Asians Coming Through



Neighborhood: East Village, Union Square

The first time I was called a chink was in New York City at the beginning of my freshman year of college. 

Having grown up in Irvine, California, America’s seventh safest city, where boba cafes were as common as Starbucks and Korean BBQ was the only thing to do on a Friday night, I was sheltered but fully adjusted and integrated into my community. Often described as a bubble, Irvine has a population that is forty percent Asian. The other sixty percent is a multitude of different ethnicities, making the city a “melting pot” ideal. My childhood cultivated a belief that Asians weren’t really a minority, a belief that made me ill-prepared for what was to come.

In high school I had read a few novels with identity crisis narratives, like “The Woman Warrior,” “No-no Boy,” and “American Born Chinese.” They had common themes—rejecting immigrant parents, being too embarrassed to eat non-American foods at school, and not knowing whether to identify as American or Asian. I had no sympathy. Just eat your damn noodles, I thought. Ungrateful children. I was secure in my place in the world, a security fostered from growing up as part of a large community and never having been ostracized for bringing fish sauce or wrinkly tofu skins for my school lunch.

I moved to New York at eighteen to attend college. People on both coasts badgered me about whether or not I had experienced a culture shock and how I handled the change in pace. I always cited the more obvious discrepancies—weather, food, popular mass store chains—but I wasn’t thoroughly shocked until the end of my first year there.

I had been in New York for only a few months before the man called me a chink. I had been in Union Square, maneuvering through throngs of pedestrians, trying to make my way back to my dorm. Horns honking, street vendors peddling bagged mangos and pop-up cards, conversations all around me, and then “chink.” I looked around and made eye contact with the culprit, a frail old man with dark skin, flaky white from dryness. His elbow joints protruded from lean arms, which were pulling a little cart that got stuck in each crack in the sidewalk. He continued babbling, some of his words incoherent as he yelled aimlessly. Every effort to get his cart over the tiny caulked hills was strained.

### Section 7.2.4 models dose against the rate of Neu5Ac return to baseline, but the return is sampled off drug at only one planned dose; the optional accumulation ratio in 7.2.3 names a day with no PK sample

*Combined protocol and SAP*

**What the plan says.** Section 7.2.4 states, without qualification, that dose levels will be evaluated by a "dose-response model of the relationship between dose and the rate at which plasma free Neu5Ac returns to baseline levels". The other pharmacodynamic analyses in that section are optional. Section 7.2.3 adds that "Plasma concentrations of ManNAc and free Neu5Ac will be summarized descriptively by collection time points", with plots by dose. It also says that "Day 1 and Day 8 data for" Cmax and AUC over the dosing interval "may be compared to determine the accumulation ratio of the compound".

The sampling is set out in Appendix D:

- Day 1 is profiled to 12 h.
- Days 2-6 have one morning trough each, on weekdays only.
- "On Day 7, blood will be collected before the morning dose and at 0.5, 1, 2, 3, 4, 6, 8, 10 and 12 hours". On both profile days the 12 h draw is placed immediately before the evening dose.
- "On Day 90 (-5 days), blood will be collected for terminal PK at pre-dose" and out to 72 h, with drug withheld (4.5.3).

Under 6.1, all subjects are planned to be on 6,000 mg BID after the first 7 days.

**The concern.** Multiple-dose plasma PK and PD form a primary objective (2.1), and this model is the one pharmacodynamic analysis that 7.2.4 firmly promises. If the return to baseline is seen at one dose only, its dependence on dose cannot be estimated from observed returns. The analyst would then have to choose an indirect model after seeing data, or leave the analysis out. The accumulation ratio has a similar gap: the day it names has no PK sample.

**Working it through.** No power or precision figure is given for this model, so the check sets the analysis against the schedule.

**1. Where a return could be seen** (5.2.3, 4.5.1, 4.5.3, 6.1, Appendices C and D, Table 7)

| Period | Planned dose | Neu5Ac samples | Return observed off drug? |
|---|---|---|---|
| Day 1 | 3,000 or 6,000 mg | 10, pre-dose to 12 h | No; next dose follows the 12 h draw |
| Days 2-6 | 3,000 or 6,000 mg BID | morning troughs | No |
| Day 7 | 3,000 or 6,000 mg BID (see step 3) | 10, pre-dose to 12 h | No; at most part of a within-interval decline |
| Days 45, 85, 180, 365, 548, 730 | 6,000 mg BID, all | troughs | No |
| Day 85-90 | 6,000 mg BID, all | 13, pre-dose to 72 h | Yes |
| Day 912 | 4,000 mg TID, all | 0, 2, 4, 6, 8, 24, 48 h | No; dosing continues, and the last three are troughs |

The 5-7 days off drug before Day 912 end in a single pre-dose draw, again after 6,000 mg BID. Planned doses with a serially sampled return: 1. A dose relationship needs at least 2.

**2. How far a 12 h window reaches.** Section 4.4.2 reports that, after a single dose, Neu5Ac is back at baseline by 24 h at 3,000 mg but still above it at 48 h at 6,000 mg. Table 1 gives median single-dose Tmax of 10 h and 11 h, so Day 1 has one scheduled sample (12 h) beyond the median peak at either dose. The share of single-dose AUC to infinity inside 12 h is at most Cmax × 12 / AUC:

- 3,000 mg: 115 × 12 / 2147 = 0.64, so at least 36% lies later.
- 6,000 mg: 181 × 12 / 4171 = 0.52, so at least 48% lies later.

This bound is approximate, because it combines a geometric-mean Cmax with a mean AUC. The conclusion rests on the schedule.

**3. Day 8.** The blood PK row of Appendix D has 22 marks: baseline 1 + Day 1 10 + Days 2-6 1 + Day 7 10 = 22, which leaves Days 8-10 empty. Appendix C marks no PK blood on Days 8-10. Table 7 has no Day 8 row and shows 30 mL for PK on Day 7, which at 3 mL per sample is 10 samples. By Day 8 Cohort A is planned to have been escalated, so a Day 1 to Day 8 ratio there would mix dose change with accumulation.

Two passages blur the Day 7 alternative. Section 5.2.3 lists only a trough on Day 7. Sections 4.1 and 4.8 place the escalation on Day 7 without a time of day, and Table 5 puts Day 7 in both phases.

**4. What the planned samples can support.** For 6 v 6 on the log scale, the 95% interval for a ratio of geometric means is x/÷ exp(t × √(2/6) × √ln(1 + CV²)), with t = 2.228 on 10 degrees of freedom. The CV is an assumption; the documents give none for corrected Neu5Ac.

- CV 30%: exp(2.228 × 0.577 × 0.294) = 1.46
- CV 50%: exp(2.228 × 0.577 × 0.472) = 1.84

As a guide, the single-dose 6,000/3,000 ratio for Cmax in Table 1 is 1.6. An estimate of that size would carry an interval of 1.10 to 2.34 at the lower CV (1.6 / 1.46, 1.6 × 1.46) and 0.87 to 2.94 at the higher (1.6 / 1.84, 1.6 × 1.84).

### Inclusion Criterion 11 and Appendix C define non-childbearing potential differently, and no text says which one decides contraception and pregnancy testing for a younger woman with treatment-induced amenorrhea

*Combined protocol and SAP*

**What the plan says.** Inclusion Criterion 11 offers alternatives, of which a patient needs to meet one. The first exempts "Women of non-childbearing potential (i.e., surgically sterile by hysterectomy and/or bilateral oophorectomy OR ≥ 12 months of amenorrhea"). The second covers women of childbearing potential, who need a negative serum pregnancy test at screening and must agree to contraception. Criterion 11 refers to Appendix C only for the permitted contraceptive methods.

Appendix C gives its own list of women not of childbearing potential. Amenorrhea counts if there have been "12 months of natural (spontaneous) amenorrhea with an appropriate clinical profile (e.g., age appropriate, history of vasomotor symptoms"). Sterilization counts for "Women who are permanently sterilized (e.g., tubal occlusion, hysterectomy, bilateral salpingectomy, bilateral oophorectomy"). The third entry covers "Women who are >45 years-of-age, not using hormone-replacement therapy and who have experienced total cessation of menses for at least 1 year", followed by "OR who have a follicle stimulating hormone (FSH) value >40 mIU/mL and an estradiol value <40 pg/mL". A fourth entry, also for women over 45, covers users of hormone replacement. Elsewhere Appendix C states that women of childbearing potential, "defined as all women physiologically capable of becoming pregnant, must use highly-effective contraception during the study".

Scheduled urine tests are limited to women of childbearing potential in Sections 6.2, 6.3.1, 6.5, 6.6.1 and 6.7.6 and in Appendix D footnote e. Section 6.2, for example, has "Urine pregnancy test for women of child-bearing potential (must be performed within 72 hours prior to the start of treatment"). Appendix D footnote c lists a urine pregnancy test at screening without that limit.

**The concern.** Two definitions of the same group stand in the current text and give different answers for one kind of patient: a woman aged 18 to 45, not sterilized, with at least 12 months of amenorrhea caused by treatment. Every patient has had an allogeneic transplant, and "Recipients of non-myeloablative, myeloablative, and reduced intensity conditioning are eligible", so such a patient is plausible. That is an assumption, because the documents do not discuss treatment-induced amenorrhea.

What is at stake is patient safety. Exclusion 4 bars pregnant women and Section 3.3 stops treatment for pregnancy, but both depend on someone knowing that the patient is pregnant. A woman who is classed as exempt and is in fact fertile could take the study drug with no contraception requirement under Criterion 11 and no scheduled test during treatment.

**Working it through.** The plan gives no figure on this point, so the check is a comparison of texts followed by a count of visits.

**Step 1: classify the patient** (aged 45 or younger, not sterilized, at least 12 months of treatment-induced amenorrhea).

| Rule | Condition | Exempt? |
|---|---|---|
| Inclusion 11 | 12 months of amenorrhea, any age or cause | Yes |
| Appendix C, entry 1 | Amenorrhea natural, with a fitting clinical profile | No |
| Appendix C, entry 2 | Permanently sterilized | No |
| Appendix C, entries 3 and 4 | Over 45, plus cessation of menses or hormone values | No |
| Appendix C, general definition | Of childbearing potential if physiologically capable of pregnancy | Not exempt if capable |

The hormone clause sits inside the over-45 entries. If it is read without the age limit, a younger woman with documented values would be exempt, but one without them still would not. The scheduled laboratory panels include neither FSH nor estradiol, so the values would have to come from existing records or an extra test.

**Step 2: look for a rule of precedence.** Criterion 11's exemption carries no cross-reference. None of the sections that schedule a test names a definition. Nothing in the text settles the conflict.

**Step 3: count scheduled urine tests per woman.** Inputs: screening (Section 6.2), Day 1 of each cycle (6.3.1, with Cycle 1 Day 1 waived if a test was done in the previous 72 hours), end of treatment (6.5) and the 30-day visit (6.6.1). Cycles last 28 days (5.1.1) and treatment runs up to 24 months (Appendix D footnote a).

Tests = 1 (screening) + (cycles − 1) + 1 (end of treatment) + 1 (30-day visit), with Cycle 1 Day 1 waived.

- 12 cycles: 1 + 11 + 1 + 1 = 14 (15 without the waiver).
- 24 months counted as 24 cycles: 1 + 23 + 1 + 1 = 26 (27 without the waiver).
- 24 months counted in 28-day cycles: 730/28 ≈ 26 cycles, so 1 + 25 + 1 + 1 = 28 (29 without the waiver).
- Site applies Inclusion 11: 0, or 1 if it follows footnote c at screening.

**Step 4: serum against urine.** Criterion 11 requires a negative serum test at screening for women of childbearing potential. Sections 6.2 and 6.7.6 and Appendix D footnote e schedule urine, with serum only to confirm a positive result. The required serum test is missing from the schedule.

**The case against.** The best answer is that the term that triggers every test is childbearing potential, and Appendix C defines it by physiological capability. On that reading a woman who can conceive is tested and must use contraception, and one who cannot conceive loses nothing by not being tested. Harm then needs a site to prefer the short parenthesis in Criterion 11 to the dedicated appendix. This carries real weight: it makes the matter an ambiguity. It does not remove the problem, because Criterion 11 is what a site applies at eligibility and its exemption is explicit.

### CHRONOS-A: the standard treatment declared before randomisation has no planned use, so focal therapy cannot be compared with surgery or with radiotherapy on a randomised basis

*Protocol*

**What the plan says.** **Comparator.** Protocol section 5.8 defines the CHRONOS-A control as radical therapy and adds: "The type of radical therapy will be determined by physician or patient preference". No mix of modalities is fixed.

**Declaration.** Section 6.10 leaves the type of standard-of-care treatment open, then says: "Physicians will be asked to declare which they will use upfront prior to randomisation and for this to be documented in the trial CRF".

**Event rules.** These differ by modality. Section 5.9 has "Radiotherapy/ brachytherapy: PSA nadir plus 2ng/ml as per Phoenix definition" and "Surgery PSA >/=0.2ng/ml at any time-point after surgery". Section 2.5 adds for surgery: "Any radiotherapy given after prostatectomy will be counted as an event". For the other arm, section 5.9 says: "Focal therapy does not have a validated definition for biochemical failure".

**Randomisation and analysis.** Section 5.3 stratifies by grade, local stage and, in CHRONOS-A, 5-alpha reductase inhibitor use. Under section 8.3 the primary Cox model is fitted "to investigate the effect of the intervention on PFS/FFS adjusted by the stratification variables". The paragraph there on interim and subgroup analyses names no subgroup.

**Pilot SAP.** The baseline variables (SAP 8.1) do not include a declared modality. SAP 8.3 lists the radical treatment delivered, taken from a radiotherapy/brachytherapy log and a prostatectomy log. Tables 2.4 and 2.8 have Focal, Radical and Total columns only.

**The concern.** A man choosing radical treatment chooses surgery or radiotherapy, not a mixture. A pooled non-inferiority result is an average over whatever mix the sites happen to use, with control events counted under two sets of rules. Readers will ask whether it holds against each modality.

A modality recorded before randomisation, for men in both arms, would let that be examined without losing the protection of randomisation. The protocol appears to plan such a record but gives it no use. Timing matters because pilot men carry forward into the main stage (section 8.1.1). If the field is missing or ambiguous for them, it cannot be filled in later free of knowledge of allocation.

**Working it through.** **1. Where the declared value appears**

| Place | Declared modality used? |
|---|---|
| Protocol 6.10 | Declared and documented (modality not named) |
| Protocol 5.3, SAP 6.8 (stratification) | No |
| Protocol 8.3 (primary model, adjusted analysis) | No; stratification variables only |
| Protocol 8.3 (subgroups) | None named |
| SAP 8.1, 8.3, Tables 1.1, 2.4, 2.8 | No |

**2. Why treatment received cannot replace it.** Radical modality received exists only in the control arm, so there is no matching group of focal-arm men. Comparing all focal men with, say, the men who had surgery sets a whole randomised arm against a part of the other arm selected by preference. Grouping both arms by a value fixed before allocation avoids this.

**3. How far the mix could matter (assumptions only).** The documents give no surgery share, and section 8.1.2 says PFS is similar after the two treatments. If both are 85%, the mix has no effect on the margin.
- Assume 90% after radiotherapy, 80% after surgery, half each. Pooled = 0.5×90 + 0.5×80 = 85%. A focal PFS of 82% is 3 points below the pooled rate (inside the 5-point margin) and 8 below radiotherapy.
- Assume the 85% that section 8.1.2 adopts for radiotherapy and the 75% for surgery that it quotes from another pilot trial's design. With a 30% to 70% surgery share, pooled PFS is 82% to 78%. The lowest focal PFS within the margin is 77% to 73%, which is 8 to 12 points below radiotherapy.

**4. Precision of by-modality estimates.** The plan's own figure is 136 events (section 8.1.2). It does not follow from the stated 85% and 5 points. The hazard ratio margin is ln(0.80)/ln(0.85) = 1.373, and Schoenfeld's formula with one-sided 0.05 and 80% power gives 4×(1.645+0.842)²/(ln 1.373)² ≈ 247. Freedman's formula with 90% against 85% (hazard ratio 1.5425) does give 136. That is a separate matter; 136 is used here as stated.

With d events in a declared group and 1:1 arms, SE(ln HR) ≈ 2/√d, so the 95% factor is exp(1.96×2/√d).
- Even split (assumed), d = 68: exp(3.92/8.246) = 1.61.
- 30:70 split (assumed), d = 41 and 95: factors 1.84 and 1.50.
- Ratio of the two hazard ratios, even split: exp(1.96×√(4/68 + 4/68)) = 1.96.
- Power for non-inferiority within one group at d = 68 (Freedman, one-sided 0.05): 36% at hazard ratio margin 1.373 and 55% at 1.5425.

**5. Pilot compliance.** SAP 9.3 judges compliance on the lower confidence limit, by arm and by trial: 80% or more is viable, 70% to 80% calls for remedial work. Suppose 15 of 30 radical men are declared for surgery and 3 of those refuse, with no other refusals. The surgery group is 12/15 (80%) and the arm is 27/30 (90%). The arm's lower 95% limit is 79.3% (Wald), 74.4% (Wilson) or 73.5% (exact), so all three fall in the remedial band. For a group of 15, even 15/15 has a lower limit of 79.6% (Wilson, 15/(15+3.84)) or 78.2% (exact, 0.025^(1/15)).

My mild surprise lasted about two seconds, and then I felt a small sadness, not for myself but for him. His yelling was slightly distressed, his steps were hobbled; he didn’t seem to be in a good place. I thought nothing more of it, but noted the event as the first.

Later in the year I traveled to Ohio to watch a friend perform at the University of Dayton. Dayton is demographically one percent Asian, a statistic I looked up after the fact. The overnight bus I took from New York’s Chinatown raced against the coming dawn, dropping me in U.S.A. Central while it was still dark. I called an Uber, and a car pulled up to pick me up. The driver was a black woman, and I remember my initial surprise at having a female driver. There never seemed to be any in New York.

I sat in the back seat as she pulled onto an Ohio “highway”—two lanes across, no barriers, flanked by uninterrupted fields on either side. She was friendly for four in the morning, asking why I was visiting, talking about the weather and things I could do in the area.

“It must be a lot different here than where you’re from,” she said, and I could feel where the conversation was going.

“It’s a lot quieter here,” I said, purposefully keeping my origins vague, testing her. “A lot more open space and nature, too.”

“Was it hard coming to the U.S. from China?”

It was my very own stranger in the village moment, but I was more amused than offended. Already I was thinking of when I could tell my friends, laughing as they rolled their eyes and shook their heads at the expense of the woman’s ignorance. I wasn’t angry but felt a small grain of pity for her—living in the middle of nowhere, in a city outside of cultural influence, where any Asian was assumed to be from China. Her bubble must be so small. At least she had preempted her question with conversation, and seemed genuinely curious to learn more. I gave her five stars on the app.

As the end of freshman year came to a close, my friend and I began looking for new roommates. She knew of two people who were interested, and we all convened at Big Gay Ice Cream in the East Village. We were a group of four Asian girls, and couldn’t all fit into the crowded store. After receiving our cups and cones, we meandered down the narrow sidewalk, trying to pass through flocks of people waiting for brunch.

We filed into a single line to squeeze past a group loitering against a fence, their hands causally stuffed into pockets—three white men and one woman. The men had on khaki shorts that were cuffed above the knees, sunglasses, pastel polo shirts, and looked like they were about to go boating in Connecticut. One of them wore a smirk on his face.

“Asians coming through,” he said as we walked past, purposefully raising his voice so we could hear.

My friend’s head snapped, and we exchanged glares. There have been few times in my life when I have been thoroughly angry, but now I was fuming. I wanted to throw my big gay ice cream all over his big straight face. But I am not a fast thinker and spent the rest of the day in regret. I kept replaying a scenario in my head, one where I was quick to react to aggression. The salted chocolate cone would splatter all over his pressed shirt, leaving runny, sticky brown tracks down the front to match the piece of shit he was. He’d start tossing obscenities and his pale face would become flushed, and in a perfect American accent I would say, “Sorry, no English,” and run away.


Mai Tran is a student at New York University


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